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Senate To Begin Healthcare Debate

Support for Obama bill is beginning to splinter


Senate Majority Leader Sen. Harry Reid, D-Nev., speaks during a news conference on health care reform on Capitol Hill in Washington. With the Senate set to begin debate Monday, Nov. 30, 2009, on health care overhaul, the all-hands-on-deck Democratic coalition that allowed the bill to advance is fracturing already. Yet majority Democrats will need 60 votes again to finish.(AP Photo/Alex Brandon)

Senate Majority Leader Sen. Harry Reid, D-Nev., speaks during a news conference on health care reform on Capitol Hill in Washington. With the Senate set to begin debate Monday, Nov. 30, 2009, on health care overhaul, the all-hands-on-deck Democratic coalition that allowed the bill to advance is fracturing already. Yet majority Democrats will need 60 votes again to finish.(AP Photo/Alex Brandon)

The 60 votes aren’t there any more.

With the Senate set to begin debate Monday on health care overhaul, the all-hands-on-deck Democratic coalition that allowed the bill to advance is fracturing.


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Some Democratic senators say they’ll jump ship without tighter restrictions on abortion coverage. Others say they’ll go unless a government plan to compete with private insurance companies gets tossed. Such concessions would enrage liberals, the heart and soul of the party.

There’s no clear course for Senate Majority Leader Harry Reid, D-Nev., to steer legislation through Congress to President Barack Obama. You can’t make history unless you reach 60 votes, and don’t count on Republicans helping him.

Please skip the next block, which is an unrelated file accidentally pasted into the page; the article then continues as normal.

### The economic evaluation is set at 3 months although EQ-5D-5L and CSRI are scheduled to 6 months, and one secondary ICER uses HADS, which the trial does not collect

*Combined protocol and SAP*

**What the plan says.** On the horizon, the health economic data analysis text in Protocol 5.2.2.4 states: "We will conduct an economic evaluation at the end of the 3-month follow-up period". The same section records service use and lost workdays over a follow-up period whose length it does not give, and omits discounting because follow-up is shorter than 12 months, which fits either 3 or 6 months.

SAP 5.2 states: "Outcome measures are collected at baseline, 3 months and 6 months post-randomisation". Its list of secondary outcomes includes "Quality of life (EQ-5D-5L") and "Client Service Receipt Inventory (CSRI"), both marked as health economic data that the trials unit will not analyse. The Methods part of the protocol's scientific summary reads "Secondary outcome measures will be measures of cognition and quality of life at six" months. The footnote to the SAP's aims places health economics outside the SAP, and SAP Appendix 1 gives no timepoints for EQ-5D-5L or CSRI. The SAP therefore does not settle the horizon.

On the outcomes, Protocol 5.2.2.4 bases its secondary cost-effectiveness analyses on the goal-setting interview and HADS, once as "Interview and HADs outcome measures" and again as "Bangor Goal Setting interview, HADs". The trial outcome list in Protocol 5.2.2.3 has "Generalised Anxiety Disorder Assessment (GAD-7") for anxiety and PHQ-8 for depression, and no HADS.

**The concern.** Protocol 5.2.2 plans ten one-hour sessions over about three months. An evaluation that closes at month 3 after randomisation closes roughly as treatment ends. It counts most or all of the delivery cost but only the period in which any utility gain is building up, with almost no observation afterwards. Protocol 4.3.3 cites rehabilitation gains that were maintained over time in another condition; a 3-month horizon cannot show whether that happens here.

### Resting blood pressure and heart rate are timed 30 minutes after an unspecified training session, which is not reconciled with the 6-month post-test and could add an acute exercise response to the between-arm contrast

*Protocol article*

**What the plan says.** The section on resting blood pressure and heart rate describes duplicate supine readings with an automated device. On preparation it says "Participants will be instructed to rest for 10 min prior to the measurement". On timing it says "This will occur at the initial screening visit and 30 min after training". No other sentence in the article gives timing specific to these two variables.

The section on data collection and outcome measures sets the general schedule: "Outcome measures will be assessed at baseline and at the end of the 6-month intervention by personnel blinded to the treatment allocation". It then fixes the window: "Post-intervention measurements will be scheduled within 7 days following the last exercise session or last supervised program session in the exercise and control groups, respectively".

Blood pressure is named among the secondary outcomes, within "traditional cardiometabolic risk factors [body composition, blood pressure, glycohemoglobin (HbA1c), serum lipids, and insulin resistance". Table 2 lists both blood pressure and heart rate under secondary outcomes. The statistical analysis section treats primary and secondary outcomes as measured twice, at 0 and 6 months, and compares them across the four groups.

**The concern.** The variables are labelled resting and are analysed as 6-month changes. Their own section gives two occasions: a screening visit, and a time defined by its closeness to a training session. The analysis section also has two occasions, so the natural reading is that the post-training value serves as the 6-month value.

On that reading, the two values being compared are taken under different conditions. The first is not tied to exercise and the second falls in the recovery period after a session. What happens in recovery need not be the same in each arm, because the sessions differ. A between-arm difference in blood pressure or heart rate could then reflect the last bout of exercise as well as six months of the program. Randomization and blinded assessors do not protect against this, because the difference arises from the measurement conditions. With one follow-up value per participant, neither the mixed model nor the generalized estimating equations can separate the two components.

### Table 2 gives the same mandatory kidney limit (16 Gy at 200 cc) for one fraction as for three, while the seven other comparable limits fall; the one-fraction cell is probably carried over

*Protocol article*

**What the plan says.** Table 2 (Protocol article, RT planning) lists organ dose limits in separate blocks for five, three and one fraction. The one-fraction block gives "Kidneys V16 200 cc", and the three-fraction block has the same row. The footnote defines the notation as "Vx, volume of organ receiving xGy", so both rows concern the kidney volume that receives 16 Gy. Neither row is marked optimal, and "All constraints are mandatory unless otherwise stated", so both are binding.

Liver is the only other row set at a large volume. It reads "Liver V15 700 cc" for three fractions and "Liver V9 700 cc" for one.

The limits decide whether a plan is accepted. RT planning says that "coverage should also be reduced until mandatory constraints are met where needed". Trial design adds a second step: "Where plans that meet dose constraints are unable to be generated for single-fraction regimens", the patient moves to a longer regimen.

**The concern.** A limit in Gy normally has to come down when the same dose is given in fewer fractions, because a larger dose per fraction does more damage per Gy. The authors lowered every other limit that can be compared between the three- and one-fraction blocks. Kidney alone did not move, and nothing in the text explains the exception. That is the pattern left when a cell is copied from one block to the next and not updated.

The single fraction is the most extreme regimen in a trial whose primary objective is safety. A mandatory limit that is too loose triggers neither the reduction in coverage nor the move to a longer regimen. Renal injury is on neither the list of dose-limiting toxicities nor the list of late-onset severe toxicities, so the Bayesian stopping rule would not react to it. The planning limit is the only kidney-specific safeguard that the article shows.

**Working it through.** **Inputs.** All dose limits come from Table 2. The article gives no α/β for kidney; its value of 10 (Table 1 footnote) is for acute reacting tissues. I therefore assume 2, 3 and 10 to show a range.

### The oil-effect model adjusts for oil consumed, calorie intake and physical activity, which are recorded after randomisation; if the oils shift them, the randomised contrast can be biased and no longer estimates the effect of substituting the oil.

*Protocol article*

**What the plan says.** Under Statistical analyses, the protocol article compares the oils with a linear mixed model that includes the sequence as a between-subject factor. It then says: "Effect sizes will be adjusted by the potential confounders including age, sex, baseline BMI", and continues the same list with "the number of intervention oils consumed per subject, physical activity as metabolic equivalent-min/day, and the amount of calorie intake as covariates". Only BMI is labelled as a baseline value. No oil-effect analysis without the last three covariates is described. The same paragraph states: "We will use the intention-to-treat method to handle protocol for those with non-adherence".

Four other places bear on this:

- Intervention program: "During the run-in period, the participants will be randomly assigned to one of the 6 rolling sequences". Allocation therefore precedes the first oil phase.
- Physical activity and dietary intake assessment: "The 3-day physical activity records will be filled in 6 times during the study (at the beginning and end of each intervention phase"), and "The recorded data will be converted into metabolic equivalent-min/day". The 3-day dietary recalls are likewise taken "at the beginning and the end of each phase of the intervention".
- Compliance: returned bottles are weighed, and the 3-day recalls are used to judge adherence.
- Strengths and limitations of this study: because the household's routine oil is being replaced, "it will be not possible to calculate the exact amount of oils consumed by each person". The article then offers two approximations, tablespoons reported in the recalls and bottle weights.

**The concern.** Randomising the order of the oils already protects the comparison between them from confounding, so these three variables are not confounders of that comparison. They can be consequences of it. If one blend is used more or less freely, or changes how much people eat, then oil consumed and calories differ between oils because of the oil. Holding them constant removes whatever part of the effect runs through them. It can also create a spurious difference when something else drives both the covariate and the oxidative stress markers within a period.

But Reid is determined to avoid being remembered as another Democrat who tried and failed to make health care access for the middle class a part of America’s social safety net.

“Generation after generation has called on us to fix this broken system,” he said at a recent Capitol Hill rally. “We’re now closer than ever to getting it done.”

His bill includes $848 billion over 10 years to gradually expand coverage to most of those now uninsured. It would ban onerous insurance industry practices such as denying coverage or charging higher premiums because of someone’s poor health.

Most people covered by big employers would gain more protections without major changes. One exception would be those with high-cost insurance plans, whose premiums could rise as a result of a tax on insurers issue the coverage.

The public is ambivalent about the Democrats’ legislation. While 58 percent want elected officials to tackle health care now, about half of those supporters say they don’t like what they’re hearing about the plans, according to a new Kaiser Family Foundation poll.

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On the Net:

Comparing the House and Senate bills: http://tinyurl.com/yeshhgv

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